Mare of Easttown is the small-town murder mystery of the moment — along with the usual whodunit speculation, it’s earned an affectionate Saturday Night Live parody, praise for Kate Winslet’s Delaware County accent, and the national recognition that Wawa has long deserved. Craig Zobel, who directs all seven episodes of the series, sees it as part of a tradition of TV shows and movies that use a murder to deeply investigate an American region and its people.
“A murder mystery is a good genre to do that sort of thing,” he says. “Because you’ve got to have a lot of suspects. You’ve got to get to know a lot of people.”
Twin Peaks did it with its fictional Washington town; The Killing did it with the Seattle area; True Detective did it with wide swaths of Louisiana, California and Arkansas. Of course, all of the immersion in local flavor can leave audiences with a bad aftertaste if the murder story isn’t resolved in the way they wanted.
Will Mare of Easttown — which after this Sunday has two episodes to go — deliver in its finale?
“I was proud of it,” says Zobel. “I feel like it’s satisfying and still surprising. And you know, it’s seven episodes. We didn’t make it more episodes just to kind of pad it out. So at least I feel strong in that way.”
Zobel tends to polite hedging and understatement, which may surprise audiences familiar with the outrage his past work has elicited. (You can hear for yourself in the latest MovieMaker podcast on Apple, Spotify or above.)
Zobel’s excellent 2012 film Compliance — about a mystery man who compels fast food workers to behave wretchedly — sparked angry debate at Sundance and in screenings nationwide. Donald Trump denounced his film The Hunt before anyone had seen it, tweeting, “the movie coming out is made in order … to inflame and cause chaos. They create their own violence, and then try to blame others. They are the true Racists, and are very bad for our Country!”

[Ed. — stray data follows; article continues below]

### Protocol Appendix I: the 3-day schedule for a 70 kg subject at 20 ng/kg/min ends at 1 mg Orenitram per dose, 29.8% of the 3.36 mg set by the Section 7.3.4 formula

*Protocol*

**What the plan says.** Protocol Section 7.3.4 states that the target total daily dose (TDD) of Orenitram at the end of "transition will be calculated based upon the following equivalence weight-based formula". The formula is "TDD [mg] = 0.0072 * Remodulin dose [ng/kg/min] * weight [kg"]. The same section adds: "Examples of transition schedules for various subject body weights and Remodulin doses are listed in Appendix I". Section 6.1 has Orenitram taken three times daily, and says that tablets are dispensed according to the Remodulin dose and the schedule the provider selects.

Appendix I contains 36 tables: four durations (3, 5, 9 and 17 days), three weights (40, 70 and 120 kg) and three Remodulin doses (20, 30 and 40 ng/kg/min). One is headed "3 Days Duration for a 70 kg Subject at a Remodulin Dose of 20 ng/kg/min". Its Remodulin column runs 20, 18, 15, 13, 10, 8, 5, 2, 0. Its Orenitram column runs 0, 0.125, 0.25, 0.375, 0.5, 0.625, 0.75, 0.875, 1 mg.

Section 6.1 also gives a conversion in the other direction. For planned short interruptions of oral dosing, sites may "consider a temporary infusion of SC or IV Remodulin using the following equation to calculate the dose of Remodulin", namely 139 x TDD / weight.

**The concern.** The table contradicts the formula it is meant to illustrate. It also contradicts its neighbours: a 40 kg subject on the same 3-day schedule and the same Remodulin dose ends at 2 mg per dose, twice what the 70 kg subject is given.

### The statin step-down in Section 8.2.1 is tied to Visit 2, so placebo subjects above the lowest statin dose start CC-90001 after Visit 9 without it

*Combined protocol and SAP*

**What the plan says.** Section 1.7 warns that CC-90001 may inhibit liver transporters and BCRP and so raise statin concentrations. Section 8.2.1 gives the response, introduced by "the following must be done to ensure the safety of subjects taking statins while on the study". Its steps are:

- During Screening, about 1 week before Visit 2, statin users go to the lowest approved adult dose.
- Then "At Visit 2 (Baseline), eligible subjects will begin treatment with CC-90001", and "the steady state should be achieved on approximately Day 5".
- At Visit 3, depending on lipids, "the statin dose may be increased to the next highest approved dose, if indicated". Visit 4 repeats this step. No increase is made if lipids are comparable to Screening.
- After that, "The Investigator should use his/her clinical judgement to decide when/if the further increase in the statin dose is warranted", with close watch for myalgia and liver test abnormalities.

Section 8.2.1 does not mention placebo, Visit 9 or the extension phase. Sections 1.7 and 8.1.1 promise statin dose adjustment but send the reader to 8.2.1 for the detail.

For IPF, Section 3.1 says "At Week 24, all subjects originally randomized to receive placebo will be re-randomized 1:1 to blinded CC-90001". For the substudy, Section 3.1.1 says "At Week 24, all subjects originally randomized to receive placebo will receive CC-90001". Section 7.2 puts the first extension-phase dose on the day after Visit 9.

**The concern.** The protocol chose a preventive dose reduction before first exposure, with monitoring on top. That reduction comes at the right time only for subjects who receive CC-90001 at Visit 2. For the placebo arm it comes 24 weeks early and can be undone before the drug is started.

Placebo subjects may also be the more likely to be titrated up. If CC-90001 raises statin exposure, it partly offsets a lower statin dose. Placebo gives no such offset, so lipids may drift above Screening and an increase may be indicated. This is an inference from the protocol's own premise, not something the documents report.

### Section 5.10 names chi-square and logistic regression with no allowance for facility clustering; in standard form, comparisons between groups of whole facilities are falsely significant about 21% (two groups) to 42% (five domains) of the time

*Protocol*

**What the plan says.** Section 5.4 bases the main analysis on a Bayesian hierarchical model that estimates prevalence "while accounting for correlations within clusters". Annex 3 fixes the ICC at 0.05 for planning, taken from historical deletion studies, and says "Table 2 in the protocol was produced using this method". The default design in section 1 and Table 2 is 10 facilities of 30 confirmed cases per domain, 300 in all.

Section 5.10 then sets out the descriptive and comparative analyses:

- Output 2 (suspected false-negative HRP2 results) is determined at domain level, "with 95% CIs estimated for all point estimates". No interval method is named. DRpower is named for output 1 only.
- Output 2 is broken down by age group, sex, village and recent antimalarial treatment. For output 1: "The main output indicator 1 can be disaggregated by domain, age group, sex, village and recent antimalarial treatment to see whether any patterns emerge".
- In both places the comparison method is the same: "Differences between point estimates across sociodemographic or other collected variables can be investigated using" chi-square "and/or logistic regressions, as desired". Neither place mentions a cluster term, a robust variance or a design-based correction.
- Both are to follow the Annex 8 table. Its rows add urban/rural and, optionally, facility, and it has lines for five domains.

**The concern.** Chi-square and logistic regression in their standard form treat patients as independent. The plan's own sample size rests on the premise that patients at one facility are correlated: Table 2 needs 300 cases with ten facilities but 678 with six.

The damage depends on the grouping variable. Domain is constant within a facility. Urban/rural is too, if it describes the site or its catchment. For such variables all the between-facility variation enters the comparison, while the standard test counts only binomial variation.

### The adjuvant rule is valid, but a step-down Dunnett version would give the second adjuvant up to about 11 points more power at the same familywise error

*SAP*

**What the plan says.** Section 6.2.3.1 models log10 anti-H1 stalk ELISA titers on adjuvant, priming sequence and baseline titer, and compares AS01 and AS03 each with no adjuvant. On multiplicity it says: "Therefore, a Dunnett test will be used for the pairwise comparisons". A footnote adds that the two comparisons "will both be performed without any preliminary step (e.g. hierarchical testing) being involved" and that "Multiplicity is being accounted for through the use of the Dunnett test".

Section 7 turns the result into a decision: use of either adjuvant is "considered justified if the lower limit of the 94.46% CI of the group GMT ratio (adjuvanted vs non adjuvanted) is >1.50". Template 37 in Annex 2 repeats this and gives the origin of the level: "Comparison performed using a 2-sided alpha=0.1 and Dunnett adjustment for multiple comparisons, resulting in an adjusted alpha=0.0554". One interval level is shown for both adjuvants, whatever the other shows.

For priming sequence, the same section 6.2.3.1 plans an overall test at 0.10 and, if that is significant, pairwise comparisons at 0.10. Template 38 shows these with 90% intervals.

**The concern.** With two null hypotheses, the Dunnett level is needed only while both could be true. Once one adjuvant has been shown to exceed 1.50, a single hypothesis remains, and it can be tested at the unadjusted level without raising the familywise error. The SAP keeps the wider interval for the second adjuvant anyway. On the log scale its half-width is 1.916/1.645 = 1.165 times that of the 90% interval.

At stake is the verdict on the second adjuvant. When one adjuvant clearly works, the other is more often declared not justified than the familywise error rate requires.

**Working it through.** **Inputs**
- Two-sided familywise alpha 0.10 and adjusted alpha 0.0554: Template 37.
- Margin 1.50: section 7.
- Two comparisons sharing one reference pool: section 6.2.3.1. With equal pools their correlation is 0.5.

That led to months of delays before people could actually see The Hunt, and recognize it as a plea for people not to become inflamed or blame others. The film, in which despicable liberals hunt conservatives they consider deplorable, uses satire to point out the idiocy of stereotyping and cartoonizing people who don’t always agree with you.
Mare of Easttown focuses on largely blue-collar characters dealing with addiction, divorce, custody fights, and all the other messiest elements of family life. Zobel and writer Brad Ingelsby (a Delaware County native) take care not to rely on stock caricatures. There are little moments of basic human empathy throughout, including one in which Jean Smart, playing a great grandmother in a crowded house, tries to find a moment to herself to sneak some ice cream.
What’s most important to Zobel, he says, is that his characters feel like real people.
“There was definitely a period right after Compliance,” laughs Zobel, “where I would take meetings, and people would be like, ‘You’re actually nice!”
Mare of Easttown airs Sundays at 10/9c on HBO.
Main image: Guy Pearce and Kate Winslet in Mare of Easttown, directed by Craig Zobel.